'Aggressive' door-to-door tactics examined


For more than two years homeowners across Northern Indiana have complained of pushy vacuum salesmen going door-to-door.

In February 2012 several Elkhart County residents called police after seeing two men in a van going to various homes offering free samples of Dawn soap.

The manufacturer of Dawn, Proctor and Gamble, said the company doesn't do that type of sales with their product and advised homeowners not to open their doors to these salesmen.

Offering free samples is the first part of a tactic used by Kirby door-to-door salesmen.

Thursday night, Feb. 27, residents living on Gordon Rd. in Elkhart said men wearing suits approached their doors with samples of Glade. Most turned the salesmen away but said they were persistent about gaining entry into the homes.

One Gordon Rd. resident said a man rang his doorbell sometime after 8:30 p.m. When he refused the free sample of an "American made" product he claimed the salesman yelled at him, called him un-American and left.

The situation escalated when the homeowner followed the salesmen two houses down and asked the group to leave his neighborhood. The man claimed the salesmen threatened him and his family, while the salesmen claim it was the homeowner who did the threatening.

It's the latest in a string of complaints against one vacuum distributor in particular: Kissella Distributing.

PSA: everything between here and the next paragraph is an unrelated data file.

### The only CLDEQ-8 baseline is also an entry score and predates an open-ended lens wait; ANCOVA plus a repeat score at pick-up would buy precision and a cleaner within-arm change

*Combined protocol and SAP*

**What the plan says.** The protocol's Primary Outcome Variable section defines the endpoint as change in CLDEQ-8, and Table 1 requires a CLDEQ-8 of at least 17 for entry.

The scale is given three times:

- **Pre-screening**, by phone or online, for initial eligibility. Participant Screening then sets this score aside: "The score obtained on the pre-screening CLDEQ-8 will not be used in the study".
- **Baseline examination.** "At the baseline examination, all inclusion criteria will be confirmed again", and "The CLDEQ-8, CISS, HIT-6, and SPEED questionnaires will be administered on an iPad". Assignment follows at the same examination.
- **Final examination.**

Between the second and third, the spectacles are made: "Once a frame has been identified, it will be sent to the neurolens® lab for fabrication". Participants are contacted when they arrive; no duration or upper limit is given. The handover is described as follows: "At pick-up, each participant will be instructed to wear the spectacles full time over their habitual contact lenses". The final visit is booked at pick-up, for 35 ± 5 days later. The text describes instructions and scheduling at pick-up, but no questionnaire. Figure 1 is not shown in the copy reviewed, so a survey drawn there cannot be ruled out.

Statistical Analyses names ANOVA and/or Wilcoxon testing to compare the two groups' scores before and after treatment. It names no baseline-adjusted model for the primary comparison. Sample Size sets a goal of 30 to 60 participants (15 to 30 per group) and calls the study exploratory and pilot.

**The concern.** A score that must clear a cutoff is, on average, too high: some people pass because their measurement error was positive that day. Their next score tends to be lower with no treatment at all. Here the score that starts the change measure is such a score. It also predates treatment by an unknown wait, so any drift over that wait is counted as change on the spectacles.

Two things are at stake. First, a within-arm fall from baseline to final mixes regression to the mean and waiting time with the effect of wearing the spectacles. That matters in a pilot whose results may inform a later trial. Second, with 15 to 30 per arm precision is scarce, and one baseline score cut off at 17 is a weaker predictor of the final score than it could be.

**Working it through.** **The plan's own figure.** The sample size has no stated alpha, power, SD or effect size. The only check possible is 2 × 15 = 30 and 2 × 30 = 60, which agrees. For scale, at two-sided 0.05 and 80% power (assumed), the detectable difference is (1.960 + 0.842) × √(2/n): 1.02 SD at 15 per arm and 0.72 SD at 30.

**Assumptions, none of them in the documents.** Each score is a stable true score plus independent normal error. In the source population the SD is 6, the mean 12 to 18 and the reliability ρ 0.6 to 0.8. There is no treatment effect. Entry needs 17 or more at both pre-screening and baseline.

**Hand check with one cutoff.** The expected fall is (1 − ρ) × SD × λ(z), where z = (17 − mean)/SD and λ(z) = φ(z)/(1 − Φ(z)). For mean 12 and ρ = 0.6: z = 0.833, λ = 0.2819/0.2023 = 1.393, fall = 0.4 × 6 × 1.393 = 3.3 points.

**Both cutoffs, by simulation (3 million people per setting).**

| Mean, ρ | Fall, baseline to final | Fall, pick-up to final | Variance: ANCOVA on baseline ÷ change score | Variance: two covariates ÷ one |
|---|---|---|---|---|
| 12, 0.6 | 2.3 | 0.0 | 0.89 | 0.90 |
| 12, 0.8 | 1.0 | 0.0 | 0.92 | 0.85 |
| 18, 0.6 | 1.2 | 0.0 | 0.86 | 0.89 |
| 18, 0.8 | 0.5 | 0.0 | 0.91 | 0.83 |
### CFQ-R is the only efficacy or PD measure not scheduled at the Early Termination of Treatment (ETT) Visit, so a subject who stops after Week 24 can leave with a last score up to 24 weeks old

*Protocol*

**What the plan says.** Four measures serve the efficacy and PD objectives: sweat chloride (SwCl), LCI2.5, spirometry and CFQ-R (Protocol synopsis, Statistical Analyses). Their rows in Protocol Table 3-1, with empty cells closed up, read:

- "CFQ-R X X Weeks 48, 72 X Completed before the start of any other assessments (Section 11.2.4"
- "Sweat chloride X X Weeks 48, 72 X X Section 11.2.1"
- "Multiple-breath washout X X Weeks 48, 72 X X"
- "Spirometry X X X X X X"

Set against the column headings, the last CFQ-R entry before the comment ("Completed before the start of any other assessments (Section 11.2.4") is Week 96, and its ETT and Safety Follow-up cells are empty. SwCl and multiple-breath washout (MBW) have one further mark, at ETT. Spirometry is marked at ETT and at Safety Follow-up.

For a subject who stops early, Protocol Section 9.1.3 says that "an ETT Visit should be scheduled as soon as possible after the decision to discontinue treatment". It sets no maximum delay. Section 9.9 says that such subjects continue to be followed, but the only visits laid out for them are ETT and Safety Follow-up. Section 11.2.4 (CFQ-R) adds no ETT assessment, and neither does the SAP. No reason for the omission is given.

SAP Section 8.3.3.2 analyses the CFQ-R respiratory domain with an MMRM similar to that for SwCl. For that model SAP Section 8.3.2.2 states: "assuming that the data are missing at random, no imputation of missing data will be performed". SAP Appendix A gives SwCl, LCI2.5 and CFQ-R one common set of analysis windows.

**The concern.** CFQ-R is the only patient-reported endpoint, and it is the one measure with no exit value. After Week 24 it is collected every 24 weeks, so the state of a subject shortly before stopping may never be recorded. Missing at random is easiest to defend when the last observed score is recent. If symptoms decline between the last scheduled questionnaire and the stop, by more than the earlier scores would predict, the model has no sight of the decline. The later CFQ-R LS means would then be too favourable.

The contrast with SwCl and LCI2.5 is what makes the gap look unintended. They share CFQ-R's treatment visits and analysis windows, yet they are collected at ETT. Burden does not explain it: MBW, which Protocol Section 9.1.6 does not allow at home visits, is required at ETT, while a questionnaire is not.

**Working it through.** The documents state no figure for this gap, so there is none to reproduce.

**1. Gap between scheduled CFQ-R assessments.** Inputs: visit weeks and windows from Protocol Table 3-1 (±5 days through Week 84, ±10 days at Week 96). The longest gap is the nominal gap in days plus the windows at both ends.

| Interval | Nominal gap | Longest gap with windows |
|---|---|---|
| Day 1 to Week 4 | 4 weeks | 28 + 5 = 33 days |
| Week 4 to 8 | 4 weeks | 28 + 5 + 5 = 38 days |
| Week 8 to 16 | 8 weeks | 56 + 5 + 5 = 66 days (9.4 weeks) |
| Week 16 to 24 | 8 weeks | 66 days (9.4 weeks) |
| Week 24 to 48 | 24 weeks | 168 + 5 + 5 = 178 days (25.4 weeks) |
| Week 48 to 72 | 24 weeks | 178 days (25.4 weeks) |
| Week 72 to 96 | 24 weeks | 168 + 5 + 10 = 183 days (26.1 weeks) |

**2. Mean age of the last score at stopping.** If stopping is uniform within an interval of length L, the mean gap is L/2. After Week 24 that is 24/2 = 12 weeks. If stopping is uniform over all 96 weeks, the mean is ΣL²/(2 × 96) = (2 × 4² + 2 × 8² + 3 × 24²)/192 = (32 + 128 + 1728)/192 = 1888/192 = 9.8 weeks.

Kissella Distributing is an authorized distributor of Kirby products. In May 2013 The Kirby Company responded to NewsCenter 16's questions after several elderly homeowners complained overly-aggressive salesmen entered their homes and stayed for an undesired length of time.

"It is recommended that one dealer is in a home at a time, unless the consumer givers permission for more than one dealer to be present, e.g. a new dealer may be shadowing a more experienced dealer," wrote Halle Sminchak, director of customer and public relations for The Kirby Company.

A former employee of Kissella Distributing said he was told to hire individuals to make these in person sales. Oftentimes the salesmen were instructed to do whatever it took to enter the home and perform a product demonstration.

According to The Kirby Company, Kissella Distributing performs more than 1,200 product demonstrations each year. The demonstrations are completely legal, however, its the tactics salesmen use to enter and stay inside the homes that has homeowners uncomfortable.

Kissella's former director of personnel said the ways employees are told to make the sale led to high turnover rates with personnel. He alleged that many the employees have no sales experience and would feel uncomfortable with the pressures they were told to put on customers.

The owner of Kissella Distributing, Julie Kissella, denied any complaints filed against her business.

However, in a statement released to NewsCenter 16 Tuesday, March 4, The Kirby Company said: "Since becoming an independent, authorized distributor of Kirby products, four (4) consumers have contacted the Company's Customer Relations Department about Kissella Distributing."

The Company went on to write, "Before signing an agreement with the owner of Kissella Distributing, Julie Kissella ("Ms. Kissella"), which granted her an independent authorized distributorship, the Company conducted a background check on her. The background check on Ms. Kissella did not identify any issues."

As to whether or not the Company "periodically" checks in on distributors like Kissella, a Kirby spokesperson said it does.


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